[*] It's not a real absolute in the USA, you can't shout "Fire!" in a crowded theatre in the US either, for example, but it's a massively more common mindset of US people compared to UK people in my experience.

Comment: Re:Alternative explanation (Score 1) 398

by johnw (#47538101) Attached to: Enraged Verizon FiOS Customer Seemingly Demonstrates Netflix Throttling

Thats how the internet is paid for. The sending provider pays the receiving provider for the bandwidth, and this is the only rational way it can be.

Really? I'm only an end user, but my experience is that the charging is the other way round. Traffic to me is metered (and I pay for) whilst traffic which I originate is un-metered.

Comment: Re:Sensible response by an ISP (Score 1) 115

by johnw (#47513507) Attached to: UK Users Overwhelmingly Spurn Broadband Filters

Well, you could click on it for yourself (you don't have to place an order - just click the relevant radio button and then hit submit) but for those who want a short cut, the form then fails field validation with the following message.

"Sorry, for a censored internet you will have to pick a different ISP. Our services are all unfiltered."

Comment: Re:Crazy (Score 1) 778

by drsmithy (#47506251) Attached to: States That Raised Minimum Wage See No Slow-Down In Job Growth

Not necessarily (think about it!), but in any event, it is far from clear that minimum wage actually gives more people more money.

Counter examples (actual, real-life, counter-examples supported by data) would be interesting to read.

You can, of course, add the money received by those people who benefit from the minimum wage laws to the total money available to spend. However, businesses pass increased costs on to consumers, or go out of business.

Or they could, shock, horror, take less in profit.

In effect, people's net purchasing power goes down. Instead of helping the people you want to help, you end up hurting them.

Purchasing power isn't going down because labour is getting more expensive, it's going down because labour is steadily getting paid less and less because capital is taking more and more.

The only place the continual downward pressure on wages ends is a tiny proportion of wealthy people who own everything and a huge proportion of people of subsistence incomes. When hardly anyone has any disposable income, where do you think economic activity is going to happen ?

Thus, merely "increasing" economic activity is not a valid goal: to be beneficial to society the economic activity has to be healthy activity, not the production of shoddy products. This can only be the case if we don't cause a net reduction in people's buying power (which is what minimum wage laws tend to do).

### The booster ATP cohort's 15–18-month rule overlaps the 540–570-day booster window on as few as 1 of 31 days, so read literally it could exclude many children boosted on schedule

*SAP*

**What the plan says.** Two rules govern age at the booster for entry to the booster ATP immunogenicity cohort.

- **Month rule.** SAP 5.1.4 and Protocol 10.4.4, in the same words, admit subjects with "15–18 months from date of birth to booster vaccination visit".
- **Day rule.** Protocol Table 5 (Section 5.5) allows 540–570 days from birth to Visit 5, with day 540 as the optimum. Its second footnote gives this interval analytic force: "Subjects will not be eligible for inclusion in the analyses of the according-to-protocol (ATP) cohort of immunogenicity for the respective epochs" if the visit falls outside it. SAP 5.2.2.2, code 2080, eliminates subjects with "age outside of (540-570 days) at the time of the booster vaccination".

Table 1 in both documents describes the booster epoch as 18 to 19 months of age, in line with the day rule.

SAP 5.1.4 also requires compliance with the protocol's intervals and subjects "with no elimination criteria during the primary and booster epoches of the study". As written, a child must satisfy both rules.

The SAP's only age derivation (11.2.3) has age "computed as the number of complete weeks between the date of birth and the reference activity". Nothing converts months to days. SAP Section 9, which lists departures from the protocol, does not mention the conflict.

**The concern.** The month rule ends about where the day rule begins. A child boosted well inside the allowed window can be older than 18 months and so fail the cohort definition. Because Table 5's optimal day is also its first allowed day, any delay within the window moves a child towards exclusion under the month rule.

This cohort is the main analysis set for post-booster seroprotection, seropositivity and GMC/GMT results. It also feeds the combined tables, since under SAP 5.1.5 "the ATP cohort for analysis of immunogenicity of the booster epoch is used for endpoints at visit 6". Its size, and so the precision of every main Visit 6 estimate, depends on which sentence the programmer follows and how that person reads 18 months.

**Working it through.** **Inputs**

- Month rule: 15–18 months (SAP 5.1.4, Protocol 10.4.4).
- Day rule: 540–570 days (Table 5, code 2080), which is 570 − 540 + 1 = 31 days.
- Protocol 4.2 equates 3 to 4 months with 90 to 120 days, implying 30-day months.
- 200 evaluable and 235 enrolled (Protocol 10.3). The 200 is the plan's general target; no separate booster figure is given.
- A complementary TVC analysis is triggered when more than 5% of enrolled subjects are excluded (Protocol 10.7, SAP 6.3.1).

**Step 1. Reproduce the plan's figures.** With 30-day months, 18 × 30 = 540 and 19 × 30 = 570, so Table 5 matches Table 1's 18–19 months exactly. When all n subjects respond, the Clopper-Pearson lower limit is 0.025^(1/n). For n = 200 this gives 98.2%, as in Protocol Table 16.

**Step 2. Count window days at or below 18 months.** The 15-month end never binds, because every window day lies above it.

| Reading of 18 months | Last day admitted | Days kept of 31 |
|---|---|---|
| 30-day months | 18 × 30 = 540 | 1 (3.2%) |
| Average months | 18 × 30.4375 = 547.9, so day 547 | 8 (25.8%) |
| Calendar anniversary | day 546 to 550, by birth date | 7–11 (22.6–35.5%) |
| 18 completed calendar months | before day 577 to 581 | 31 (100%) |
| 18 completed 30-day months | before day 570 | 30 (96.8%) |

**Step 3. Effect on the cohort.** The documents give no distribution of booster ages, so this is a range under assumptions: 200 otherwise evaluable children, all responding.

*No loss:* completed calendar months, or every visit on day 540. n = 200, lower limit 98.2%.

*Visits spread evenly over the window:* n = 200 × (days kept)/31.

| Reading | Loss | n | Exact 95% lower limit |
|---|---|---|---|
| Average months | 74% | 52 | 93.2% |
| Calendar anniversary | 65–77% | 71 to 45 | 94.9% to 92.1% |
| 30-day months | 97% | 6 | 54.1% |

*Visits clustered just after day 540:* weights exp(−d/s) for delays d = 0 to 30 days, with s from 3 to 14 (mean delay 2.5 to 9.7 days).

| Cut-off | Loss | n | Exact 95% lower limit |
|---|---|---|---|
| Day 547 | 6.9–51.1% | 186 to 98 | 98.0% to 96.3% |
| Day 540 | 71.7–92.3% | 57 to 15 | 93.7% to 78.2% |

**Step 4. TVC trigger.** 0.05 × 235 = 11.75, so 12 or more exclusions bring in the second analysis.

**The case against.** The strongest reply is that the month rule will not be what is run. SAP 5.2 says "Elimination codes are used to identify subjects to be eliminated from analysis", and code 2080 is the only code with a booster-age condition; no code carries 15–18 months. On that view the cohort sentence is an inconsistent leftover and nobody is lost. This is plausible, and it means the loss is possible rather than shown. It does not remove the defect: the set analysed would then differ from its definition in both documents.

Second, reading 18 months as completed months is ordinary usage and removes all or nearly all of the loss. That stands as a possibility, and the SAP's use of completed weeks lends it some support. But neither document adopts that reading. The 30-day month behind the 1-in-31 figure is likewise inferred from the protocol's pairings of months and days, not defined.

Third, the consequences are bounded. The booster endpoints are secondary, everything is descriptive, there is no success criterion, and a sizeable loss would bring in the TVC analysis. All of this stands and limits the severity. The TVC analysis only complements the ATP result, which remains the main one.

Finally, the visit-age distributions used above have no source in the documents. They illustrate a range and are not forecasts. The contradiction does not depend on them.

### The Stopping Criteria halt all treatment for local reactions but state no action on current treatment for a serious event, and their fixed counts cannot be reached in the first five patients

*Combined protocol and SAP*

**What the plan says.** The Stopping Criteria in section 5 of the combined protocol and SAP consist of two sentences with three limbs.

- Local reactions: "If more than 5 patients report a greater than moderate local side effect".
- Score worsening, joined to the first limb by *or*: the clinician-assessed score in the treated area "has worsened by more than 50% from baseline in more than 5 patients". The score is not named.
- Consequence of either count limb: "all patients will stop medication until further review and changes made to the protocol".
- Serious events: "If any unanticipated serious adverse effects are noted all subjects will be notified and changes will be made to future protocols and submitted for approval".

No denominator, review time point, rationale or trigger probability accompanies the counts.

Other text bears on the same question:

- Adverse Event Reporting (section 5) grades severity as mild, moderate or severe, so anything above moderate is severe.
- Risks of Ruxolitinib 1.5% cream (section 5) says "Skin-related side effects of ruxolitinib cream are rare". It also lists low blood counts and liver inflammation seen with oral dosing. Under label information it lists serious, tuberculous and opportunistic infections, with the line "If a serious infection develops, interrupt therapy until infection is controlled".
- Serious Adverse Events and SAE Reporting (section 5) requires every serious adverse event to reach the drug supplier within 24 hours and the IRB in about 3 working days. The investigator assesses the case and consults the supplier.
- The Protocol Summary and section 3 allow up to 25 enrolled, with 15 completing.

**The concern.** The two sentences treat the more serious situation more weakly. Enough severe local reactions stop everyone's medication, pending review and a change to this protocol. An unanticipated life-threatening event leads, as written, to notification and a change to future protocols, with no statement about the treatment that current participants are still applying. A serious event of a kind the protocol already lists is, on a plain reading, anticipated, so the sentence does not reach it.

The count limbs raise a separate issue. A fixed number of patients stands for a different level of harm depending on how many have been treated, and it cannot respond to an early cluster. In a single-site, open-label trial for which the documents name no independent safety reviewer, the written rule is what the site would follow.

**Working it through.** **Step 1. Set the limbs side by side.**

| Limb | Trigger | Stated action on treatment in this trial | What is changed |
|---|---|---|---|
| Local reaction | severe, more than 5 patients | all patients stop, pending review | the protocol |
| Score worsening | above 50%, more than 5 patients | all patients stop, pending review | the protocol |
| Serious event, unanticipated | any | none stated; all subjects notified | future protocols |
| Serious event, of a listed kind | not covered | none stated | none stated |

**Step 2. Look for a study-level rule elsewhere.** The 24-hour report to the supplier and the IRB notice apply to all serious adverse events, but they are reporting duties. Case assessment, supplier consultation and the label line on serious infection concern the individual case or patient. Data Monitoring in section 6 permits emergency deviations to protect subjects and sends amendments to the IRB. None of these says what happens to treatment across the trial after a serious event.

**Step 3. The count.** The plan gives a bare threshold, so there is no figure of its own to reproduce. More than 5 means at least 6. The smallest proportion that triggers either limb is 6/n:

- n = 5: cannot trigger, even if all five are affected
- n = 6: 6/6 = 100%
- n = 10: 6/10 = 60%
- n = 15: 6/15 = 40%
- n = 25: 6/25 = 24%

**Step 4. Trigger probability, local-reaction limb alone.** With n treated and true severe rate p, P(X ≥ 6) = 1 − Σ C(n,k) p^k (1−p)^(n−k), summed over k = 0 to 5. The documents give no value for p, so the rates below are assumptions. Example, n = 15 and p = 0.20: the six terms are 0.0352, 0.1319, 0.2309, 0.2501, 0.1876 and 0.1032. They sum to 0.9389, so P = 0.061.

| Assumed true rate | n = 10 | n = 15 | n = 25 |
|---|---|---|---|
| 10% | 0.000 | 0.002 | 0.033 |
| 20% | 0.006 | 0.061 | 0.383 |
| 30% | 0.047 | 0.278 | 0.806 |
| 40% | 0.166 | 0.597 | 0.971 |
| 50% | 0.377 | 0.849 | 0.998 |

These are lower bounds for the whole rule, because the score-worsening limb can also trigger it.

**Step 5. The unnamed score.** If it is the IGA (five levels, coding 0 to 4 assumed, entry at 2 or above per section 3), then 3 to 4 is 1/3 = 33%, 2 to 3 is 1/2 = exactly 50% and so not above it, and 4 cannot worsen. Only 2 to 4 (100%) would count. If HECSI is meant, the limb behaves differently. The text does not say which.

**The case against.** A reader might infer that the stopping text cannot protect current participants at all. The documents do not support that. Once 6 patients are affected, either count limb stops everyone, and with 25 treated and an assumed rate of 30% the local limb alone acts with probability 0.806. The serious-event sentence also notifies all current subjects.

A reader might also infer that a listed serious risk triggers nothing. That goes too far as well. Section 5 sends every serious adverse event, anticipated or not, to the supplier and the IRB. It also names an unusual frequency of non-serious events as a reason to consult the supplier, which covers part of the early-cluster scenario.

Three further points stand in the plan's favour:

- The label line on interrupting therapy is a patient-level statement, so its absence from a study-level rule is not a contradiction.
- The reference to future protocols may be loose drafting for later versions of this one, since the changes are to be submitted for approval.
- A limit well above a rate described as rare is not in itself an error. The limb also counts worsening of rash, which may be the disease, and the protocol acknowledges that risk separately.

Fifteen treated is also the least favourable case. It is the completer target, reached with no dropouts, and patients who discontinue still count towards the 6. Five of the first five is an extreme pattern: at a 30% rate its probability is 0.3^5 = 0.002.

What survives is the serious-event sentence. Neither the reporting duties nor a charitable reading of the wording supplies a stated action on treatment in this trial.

Again, evidence to support this claim would be useful.

In reality, countries with higher incomes at the lower-end, rather than the rock-bottom incomes you are advocating, are the countries that have the higher quality goods you are insisting they will not.

No this is done by welfare laws (of which there are a plethora).

No, welfare is there as a safety net for people who are unable to work. Since neoliberalism took over the western world and maintaining a certain level of unemployment became a policy goal (to reduce worker bargaining power and suppress their wages), it has become a necessity for millions of people ready, able and willing to work but who cannot find anyone to work for.

What you are talking about is a universal basic income, which would need to be set at a similar level to minimum wage to meet that objective.

Comment: Re:Crazy (Score 1) 778

by drsmithy (#47504961) Attached to: States That Raised Minimum Wage See No Slow-Down In Job Growth

I never gave my opinion on the matter.

Yes, you did. Your opinion was:

"So lets pass a law that says every person should be paid $50,000 per hour. Economic activity ought to be AMAZING then!"

Which, while obvious hyperbole, is meant to somehow refute the original point by taking it to an extreme never suggested or implied.

Your ignorant political stereotypes led you to make assumptions about what things I never even commented on.

I didn't make an assumption about anything. Your following comment called people who couldn't find work "parasites".

Comment: Re:Crazy (Score 1) 778